Skip to main content
ARS Home » Plains Area » Clay Center, Nebraska » U.S. Meat Animal Research Center » Nutrition, Growth and Physiology » Research » Publications at this Location » Publication #311854

Title: Post-weaning nutritional programming of ovarian development in beef heifers

item AMUNDSON, OLIVIA - South Dakota State University
item FOUNTAIN, TARA - Kansas State University
item LARIMORE, ERIN - South Dakota State University
item RICHARDSON, BRITTANY - South Dakota State University
item McNeel, Anthony
item Wright, Elane
item KEISLER, DUANE - University Of Missouri
item Cushman, Robert - Bob
item PERRY, GEORGE - South Dakota State University
item Freetly, Harvey

Submitted to: Journal of Animal Science Supplement
Publication Type: Abstract Only
Publication Acceptance Date: 1/15/2015
Publication Date: 3/1/2015
Citation: Amundson, O.L., Fountain, T.H., Larimore, E.L., Richardson, B.N., McNeel, A.K., Wright-Johnson, E.C., Keisler, D.H., Cushman, R.A., Perry, G.A., Freetly, H.C. 2015. Post-weaning nutritional programming of ovarian development in beef heifers [abstract]. Journal of Animal Science. 93(Supplement 2):169-170.

Interpretive Summary:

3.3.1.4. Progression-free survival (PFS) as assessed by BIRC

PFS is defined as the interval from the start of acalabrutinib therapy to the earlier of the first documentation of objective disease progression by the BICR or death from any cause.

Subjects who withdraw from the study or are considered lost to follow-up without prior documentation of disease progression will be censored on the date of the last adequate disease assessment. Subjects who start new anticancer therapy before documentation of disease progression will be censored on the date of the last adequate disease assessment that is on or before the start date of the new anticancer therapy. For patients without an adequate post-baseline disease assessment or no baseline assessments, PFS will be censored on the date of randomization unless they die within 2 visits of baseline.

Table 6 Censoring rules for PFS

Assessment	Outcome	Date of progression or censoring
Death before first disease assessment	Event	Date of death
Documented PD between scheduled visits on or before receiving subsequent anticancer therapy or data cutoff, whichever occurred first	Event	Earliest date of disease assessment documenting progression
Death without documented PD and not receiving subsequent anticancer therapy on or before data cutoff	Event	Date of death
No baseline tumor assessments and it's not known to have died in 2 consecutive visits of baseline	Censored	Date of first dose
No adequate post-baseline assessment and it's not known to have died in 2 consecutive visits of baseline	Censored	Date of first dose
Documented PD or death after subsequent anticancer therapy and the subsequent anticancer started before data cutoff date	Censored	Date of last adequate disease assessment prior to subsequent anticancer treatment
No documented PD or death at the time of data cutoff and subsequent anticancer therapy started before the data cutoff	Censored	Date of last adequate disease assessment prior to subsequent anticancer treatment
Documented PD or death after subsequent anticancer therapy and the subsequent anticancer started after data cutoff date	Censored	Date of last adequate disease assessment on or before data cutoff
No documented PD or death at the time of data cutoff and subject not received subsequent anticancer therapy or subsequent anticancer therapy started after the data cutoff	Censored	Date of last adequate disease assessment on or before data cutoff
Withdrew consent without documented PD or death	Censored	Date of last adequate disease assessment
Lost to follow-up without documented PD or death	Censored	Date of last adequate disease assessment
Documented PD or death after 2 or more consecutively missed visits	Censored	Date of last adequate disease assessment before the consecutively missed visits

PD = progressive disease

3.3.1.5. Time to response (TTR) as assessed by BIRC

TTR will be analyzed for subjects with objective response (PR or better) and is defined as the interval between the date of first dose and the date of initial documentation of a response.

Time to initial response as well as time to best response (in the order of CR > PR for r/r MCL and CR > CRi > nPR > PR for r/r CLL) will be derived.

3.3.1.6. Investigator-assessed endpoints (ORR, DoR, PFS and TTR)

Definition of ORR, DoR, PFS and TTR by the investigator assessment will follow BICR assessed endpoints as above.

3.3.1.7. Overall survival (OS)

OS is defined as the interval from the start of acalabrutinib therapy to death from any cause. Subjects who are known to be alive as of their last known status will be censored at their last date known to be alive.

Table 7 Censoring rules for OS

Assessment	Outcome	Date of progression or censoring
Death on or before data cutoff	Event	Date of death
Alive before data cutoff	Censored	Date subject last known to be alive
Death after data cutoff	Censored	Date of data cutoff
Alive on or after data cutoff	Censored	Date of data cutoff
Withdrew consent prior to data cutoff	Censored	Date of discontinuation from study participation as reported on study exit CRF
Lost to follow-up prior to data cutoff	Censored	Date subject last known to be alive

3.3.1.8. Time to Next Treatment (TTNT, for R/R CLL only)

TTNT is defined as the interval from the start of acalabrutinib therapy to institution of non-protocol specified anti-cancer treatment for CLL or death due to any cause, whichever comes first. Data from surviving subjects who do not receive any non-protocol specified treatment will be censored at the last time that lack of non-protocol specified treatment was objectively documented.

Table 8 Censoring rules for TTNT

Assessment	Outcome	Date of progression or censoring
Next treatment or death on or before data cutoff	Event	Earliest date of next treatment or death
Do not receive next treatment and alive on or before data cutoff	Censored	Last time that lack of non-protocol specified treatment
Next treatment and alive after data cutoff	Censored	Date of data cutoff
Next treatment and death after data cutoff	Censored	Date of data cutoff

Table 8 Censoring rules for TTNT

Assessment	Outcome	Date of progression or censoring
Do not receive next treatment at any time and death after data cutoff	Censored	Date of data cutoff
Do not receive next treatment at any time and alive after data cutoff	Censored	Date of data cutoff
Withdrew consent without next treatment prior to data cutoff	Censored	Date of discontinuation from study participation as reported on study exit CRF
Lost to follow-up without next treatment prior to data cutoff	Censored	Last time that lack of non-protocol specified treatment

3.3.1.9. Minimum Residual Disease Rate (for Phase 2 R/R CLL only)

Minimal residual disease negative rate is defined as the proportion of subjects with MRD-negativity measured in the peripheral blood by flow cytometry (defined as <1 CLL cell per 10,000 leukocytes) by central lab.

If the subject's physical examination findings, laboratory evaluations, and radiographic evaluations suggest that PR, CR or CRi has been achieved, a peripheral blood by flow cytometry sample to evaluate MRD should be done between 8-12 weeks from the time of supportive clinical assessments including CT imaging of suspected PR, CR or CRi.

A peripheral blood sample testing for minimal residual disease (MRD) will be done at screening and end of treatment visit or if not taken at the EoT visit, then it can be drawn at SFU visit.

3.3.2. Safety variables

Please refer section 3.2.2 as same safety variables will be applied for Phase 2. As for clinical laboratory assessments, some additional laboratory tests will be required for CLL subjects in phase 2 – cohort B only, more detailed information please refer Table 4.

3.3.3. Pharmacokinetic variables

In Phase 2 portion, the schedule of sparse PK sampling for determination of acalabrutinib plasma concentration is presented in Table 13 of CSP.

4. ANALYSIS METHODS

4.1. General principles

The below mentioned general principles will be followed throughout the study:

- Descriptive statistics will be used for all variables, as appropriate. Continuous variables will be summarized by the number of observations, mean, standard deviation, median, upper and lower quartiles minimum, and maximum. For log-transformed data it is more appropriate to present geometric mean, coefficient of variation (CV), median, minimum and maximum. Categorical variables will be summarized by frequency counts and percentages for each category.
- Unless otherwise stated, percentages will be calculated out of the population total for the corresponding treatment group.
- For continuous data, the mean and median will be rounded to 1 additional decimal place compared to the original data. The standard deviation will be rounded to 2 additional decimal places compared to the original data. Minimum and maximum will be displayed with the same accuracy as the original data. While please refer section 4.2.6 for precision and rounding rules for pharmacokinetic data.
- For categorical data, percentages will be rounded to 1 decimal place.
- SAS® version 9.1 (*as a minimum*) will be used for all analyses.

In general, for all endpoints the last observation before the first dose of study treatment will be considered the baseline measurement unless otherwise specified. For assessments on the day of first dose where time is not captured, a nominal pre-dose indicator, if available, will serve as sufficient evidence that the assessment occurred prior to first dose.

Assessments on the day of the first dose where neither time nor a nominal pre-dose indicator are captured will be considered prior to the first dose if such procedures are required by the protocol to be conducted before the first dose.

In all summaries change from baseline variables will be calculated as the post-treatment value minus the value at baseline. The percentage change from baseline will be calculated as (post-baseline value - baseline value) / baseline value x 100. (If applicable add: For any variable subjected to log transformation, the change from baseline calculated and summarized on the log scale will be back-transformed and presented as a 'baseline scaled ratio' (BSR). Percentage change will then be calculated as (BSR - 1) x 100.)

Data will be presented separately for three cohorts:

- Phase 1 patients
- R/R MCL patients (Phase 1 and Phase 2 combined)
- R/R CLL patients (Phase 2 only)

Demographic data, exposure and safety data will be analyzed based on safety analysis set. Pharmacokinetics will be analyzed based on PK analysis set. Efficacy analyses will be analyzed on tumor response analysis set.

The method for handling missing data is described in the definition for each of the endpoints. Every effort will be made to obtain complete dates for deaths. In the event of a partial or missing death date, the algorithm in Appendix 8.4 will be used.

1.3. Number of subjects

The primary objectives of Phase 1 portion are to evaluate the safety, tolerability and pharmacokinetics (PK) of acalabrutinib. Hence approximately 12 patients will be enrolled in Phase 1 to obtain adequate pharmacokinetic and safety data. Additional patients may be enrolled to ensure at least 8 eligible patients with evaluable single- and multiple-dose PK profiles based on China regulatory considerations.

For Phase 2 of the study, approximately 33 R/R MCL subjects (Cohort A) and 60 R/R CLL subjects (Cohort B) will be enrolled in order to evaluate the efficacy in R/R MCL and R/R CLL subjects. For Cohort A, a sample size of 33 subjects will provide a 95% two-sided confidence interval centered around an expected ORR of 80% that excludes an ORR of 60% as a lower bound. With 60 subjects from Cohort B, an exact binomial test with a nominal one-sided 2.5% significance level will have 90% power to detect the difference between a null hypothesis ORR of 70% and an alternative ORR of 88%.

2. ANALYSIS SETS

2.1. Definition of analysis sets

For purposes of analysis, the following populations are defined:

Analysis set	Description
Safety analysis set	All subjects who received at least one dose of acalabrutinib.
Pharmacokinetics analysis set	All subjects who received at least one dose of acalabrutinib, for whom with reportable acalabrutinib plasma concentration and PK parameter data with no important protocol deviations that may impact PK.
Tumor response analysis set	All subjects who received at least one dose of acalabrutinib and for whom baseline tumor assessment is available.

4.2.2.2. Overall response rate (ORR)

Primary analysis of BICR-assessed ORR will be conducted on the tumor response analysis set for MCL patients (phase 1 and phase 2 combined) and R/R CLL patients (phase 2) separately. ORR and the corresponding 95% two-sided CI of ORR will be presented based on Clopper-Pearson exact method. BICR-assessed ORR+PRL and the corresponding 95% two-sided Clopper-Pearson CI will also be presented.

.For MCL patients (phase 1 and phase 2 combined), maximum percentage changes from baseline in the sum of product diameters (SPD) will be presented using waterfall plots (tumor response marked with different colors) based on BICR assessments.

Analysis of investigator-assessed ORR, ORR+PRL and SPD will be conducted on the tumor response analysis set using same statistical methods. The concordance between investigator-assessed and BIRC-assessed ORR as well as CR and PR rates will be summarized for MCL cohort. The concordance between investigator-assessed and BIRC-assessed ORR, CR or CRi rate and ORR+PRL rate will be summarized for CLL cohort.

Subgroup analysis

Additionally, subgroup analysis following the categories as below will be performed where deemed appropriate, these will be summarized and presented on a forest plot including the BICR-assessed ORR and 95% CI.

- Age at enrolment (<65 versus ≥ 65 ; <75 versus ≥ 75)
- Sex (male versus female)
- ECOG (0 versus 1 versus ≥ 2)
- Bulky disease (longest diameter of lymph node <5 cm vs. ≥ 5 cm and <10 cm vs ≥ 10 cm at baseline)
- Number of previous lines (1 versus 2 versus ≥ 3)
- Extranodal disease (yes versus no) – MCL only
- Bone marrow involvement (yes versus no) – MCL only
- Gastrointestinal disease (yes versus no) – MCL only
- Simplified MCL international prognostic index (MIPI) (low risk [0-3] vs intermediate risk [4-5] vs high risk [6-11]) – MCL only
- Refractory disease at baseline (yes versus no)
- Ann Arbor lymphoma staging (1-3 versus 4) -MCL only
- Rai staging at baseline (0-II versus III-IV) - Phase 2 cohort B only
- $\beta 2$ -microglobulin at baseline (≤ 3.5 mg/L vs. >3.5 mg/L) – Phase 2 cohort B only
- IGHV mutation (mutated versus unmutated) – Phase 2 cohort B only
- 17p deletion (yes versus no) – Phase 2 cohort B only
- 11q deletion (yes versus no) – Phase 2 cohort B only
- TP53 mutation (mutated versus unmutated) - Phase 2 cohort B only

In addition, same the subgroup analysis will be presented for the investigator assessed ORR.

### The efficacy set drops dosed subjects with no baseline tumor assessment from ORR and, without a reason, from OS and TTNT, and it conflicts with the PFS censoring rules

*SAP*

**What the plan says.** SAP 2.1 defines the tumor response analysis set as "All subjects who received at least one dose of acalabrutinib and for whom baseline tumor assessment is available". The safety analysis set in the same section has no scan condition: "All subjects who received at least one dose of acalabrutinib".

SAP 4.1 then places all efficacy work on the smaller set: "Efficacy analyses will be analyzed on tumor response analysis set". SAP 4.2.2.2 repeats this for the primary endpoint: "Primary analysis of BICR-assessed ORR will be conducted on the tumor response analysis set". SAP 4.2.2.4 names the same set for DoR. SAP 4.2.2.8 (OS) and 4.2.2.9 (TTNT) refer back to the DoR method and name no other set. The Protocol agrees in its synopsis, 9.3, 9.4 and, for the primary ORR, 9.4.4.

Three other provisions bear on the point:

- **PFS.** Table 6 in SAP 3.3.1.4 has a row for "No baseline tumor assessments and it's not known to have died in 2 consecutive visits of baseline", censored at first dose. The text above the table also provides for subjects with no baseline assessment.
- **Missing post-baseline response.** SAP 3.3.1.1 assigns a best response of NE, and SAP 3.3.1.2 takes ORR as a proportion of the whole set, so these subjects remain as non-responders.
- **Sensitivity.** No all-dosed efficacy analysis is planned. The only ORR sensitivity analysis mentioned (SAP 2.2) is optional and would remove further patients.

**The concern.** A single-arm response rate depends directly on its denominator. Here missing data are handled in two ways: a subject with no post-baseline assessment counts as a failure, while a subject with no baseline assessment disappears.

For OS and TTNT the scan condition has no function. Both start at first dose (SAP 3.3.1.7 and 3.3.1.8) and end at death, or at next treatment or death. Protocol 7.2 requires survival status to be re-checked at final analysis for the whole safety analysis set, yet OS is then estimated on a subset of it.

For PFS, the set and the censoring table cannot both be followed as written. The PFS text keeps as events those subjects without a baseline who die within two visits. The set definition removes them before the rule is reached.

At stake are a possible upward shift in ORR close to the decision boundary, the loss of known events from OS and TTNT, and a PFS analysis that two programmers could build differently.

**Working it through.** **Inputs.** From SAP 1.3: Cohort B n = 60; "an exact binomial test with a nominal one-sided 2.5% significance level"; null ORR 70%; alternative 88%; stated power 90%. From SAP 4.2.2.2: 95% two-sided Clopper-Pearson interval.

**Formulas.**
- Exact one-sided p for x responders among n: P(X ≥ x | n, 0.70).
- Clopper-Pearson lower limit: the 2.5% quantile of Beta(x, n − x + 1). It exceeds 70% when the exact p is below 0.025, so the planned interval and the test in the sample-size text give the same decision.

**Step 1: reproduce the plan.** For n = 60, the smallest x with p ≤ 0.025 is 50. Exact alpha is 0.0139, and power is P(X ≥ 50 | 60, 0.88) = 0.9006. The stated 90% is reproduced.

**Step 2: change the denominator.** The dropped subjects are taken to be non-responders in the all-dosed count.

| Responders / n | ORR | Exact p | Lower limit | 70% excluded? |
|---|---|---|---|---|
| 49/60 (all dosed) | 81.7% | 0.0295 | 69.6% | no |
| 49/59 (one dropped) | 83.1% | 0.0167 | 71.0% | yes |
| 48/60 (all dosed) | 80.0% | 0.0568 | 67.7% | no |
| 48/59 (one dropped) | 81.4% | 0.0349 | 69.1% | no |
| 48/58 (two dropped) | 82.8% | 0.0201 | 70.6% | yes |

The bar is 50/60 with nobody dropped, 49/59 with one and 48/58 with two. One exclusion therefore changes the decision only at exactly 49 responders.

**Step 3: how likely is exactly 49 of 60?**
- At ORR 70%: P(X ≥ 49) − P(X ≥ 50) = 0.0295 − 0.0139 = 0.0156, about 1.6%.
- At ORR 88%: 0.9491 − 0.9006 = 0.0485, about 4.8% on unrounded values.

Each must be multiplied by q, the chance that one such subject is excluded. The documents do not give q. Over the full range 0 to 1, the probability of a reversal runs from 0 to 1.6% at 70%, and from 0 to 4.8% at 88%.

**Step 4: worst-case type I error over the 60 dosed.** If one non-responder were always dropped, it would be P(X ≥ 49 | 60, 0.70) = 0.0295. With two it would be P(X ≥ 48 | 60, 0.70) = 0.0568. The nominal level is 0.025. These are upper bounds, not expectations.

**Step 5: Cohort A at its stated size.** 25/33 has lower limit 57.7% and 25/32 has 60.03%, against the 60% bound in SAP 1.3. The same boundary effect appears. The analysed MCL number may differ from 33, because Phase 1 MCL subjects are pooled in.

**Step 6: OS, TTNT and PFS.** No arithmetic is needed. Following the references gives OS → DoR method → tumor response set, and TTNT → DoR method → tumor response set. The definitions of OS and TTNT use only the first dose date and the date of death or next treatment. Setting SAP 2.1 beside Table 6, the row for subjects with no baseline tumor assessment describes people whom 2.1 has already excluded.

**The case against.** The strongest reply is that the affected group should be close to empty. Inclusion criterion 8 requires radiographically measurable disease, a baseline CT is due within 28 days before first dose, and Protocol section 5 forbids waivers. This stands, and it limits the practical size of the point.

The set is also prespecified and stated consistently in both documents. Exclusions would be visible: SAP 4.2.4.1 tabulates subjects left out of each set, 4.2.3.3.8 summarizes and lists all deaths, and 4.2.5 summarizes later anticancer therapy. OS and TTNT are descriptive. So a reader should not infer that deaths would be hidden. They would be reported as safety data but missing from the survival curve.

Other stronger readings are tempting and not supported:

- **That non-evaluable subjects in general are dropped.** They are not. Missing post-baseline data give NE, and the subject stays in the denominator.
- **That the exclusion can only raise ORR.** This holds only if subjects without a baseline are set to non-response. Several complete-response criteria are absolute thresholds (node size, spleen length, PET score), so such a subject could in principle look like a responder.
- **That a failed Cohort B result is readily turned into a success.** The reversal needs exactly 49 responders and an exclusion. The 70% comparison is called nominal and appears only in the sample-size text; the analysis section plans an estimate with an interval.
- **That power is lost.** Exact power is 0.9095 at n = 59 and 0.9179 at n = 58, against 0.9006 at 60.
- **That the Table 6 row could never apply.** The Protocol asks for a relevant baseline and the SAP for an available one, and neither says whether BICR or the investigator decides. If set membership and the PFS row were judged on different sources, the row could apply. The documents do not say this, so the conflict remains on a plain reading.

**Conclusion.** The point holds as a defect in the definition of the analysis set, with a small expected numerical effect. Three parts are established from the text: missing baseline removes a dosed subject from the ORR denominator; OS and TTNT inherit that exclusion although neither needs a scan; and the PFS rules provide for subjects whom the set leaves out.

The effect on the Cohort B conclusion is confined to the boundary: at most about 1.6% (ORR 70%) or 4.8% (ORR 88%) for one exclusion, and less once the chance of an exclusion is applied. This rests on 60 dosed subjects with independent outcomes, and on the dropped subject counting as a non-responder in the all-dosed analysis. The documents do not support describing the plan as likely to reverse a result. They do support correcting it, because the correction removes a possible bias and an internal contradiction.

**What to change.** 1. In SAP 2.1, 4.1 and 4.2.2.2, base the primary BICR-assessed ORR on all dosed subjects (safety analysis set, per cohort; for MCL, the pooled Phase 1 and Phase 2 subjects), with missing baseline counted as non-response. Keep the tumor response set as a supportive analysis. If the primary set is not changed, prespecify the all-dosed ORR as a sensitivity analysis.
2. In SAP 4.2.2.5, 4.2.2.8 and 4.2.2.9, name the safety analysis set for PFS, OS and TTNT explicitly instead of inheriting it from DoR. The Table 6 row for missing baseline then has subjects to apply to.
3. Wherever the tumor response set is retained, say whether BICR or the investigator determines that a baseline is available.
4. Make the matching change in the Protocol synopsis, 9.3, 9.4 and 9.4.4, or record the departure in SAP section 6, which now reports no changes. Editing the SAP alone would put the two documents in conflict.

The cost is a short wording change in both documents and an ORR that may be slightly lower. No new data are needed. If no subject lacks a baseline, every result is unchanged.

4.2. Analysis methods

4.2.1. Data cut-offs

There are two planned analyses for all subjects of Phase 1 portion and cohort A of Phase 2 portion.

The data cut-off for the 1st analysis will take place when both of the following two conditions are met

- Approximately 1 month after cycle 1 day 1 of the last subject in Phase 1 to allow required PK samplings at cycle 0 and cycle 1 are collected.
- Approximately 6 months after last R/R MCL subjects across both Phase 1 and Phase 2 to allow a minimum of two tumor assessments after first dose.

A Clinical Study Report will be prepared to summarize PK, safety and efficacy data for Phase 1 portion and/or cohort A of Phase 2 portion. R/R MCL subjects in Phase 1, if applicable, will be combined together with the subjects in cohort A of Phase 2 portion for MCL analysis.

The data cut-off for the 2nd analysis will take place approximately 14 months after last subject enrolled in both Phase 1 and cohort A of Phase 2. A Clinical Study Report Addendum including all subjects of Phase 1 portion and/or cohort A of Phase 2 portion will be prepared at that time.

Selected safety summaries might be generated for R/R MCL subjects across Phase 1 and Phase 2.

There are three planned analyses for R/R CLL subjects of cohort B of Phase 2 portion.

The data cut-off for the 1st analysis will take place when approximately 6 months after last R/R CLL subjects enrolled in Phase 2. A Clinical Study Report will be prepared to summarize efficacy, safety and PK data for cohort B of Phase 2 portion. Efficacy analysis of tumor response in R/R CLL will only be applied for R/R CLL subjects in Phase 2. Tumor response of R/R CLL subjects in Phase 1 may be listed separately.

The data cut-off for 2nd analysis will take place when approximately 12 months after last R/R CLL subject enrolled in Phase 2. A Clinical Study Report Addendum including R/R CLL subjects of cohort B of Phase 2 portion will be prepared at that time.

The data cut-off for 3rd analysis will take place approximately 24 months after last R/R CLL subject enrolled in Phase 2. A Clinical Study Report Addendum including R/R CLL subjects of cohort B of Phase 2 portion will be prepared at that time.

Technical Abstract: From weaning to breeding, the nutritional management of replacement females is critical to their lifetime productivity. Traditionally, cereal grains have been used to develop replacement heifers to enter the breeding system at a younger age. However, overfeeding heifers decreased number of calves weaned, while peri-pubertal caloric restriction increased primordial follicle numbers in the developing ovary. As the mechanisms by which this increase in primordial follicle number occurs are unknown, the objective of this study was to determine the timing of changes in primordial follicle numbers and evaluate the influence of Leptin, roundabout axon guidance receptor, homolog 4 (ROBO4) and Anti-Müllerian Hormone (AMH) genes on formation and activation of primordial follicles in beef heifers. Crossbred heifers (n=30) were fed a control ration consisting of 30% alfalfa hay, 69.8% corn silage and 0.2% salt as dry matter. At eight months of age, six heifers were ovariectomized. The remaining 24 heifers were divided into two treatment groups (n=12 heifers/diet). Heifers in the Stair-Step treatment (n=6) received 157 kcal ME/BW '"kg" '^0.75, and heifers in Control treatment (n=6) were offered 228 kcal ME/BW '"kg" '^0.75 for 84 d and ovariectomized. At 84 d, the remaining heifers (n=6/diet) were fed for an additional 83 d, Stair-Step heifers received 277 kcal ME/BW '"kg" '^0.75 and Control heifers received 228 kcal ME/BW '"kg" '^0.75. Heifers were ovariectomized at the end of the feeding period. Pieces of ovarian cortex were fixed in paraformaldehyde for histology or snap frozen for real-time RT-PCR. Body weight (P=0.13) did not differ between treatments. Serum leptin concentrations (P=0.01) were greater in Control heifers and ovarian ROBO4 mRNA abundance (P=0.05) was greater in Stair-Step heifers at 11 months of age. There was a tendency for AMH mRNA abundance (P=0.09) to be greater in the ovaries of Stair-Step heifers at 11 months of age. In histological sections, control heifers had more primary follicles (P=0.03) at 11 months of age, while Stair-Step heifers had more primordial follicles (P=0.04) at 13 months of age. There was no difference in secondary or antral follicle numbers between treatment groups or time points. In conclusion, developing heifers on a Stair-Step compensatory growth scheme decreased development costs and decreased the depletion of the ovarian reserve prior to the onset of breeding, which may have beneficial effects on increasing reproductive lifespan.